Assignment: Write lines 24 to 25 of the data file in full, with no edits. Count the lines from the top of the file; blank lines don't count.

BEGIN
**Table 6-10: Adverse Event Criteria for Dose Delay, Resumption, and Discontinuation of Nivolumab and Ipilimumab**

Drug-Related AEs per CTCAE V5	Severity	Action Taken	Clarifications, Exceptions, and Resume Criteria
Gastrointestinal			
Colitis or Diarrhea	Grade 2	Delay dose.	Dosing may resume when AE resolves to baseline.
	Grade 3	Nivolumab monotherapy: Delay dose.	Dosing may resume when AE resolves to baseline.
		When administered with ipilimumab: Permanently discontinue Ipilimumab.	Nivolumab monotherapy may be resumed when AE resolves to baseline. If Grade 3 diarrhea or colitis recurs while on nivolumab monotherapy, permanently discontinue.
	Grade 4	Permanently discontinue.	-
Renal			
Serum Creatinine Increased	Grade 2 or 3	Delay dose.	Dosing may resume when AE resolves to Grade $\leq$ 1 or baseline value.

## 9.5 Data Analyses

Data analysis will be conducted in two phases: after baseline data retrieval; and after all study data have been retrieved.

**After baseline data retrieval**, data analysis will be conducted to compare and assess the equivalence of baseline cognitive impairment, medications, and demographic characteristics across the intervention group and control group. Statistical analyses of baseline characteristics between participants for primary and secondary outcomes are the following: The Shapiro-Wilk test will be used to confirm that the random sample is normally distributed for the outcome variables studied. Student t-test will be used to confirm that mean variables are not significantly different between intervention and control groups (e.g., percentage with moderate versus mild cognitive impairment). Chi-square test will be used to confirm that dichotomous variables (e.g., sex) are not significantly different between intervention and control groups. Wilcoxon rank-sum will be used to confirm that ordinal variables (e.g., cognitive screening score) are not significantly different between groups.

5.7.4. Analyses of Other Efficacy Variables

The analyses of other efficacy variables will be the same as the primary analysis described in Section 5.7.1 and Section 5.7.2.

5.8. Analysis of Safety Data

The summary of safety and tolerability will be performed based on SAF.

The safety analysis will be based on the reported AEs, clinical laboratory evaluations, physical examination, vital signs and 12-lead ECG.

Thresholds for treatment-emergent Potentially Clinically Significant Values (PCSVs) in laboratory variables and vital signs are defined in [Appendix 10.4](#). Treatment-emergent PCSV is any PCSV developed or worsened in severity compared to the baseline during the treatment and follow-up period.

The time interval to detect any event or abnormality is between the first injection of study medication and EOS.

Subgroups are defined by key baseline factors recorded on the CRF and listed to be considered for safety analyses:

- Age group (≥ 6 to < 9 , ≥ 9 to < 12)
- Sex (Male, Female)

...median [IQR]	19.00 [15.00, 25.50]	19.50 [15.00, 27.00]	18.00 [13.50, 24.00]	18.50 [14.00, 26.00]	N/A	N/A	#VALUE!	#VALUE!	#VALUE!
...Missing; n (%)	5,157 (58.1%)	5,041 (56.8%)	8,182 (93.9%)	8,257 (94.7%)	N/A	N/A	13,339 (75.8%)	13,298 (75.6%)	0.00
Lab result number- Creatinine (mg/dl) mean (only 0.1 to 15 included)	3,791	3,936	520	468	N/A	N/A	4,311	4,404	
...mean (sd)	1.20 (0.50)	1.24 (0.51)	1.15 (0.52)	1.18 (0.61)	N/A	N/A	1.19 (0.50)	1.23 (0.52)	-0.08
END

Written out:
...Missing; n (%)	5,157 (58.1%)	5,041 (56.8%)	8,182 (93.9%)	8,257 (94.7%)	N/A	N/A	13,339 (75.8%)	13,298 (75.6%)	0.00
Lab result number- Creatinine (mg/dl) mean (only 0.1 to 15 included)	3,791	3,936	520	468	N/A	N/A	4,311	4,404	